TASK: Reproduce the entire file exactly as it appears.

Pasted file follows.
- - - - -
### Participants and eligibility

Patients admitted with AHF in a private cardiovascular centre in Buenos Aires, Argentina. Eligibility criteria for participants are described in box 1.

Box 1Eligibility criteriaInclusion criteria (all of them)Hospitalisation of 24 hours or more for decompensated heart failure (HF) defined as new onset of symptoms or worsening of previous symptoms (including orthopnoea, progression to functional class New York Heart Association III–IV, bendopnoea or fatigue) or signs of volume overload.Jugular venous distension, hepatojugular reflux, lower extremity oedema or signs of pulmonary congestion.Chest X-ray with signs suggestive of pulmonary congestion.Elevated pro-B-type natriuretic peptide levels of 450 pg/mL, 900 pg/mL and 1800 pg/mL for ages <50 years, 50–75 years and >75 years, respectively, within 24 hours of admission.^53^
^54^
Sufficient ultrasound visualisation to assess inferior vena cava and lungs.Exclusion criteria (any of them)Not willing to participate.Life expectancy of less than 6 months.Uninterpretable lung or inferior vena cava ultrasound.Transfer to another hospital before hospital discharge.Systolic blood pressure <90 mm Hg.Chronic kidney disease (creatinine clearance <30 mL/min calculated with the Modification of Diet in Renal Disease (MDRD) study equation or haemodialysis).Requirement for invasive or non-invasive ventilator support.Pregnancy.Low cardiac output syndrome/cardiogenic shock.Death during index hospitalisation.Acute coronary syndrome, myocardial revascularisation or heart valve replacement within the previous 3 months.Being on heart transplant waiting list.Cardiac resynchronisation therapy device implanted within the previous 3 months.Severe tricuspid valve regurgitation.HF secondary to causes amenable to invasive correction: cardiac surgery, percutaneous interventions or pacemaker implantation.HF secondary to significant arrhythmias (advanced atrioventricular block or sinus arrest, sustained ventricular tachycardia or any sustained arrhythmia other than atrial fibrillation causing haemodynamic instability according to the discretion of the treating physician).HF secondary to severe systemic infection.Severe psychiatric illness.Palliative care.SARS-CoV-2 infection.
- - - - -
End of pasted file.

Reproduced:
### Participants and eligibility

Patients admitted with AHF in a private cardiovascular centre in Buenos Aires, Argentina. Eligibility criteria for participants are described in box 1.

Box 1Eligibility criteriaInclusion criteria (all of them)Hospitalisation of 24 hours or more for decompensated heart failure (HF) defined as new onset of symptoms or worsening of previous symptoms (including orthopnoea, progression to functional class New York Heart Association III–IV, bendopnoea or fatigue) or signs of volume overload.Jugular venous distension, hepatojugular reflux, lower extremity oedema or signs of pulmonary congestion.Chest X-ray with signs suggestive of pulmonary congestion.Elevated pro-B-type natriuretic peptide levels of 450 pg/mL, 900 pg/mL and 1800 pg/mL for ages <50 years, 50–75 years and >75 years, respectively, within 24 hours of admission.^53^
^54^
Sufficient ultrasound visualisation to assess inferior vena cava and lungs.Exclusion criteria (any of them)Not willing to participate.Life expectancy of less than 6 months.Uninterpretable lung or inferior vena cava ultrasound.Transfer to another hospital before hospital discharge.Systolic blood pressure <90 mm Hg.Chronic kidney disease (creatinine clearance <30 mL/min calculated with the Modification of Diet in Renal Disease (MDRD) study equation or haemodialysis).Requirement for invasive or non-invasive ventilator support.Pregnancy.Low cardiac output syndrome/cardiogenic shock.Death during index hospitalisation.Acute coronary syndrome, myocardial revascularisation or heart valve replacement within the previous 3 months.Being on heart transplant waiting list.Cardiac resynchronisation therapy device implanted within the previous 3 months.Severe tricuspid valve regurgitation.HF secondary to causes amenable to invasive correction: cardiac surgery, percutaneous interventions or pacemaker implantation.HF secondary to significant arrhythmias (advanced atrioventricular block or sinus arrest, sustained ventricular tachycardia or any sustained arrhythmia other than atrial fibrillation causing haemodynamic instability according to the discretion of the treating physician).HF secondary to severe systemic infection.Severe psychiatric illness.Palliative care.SARS-CoV-2 infection.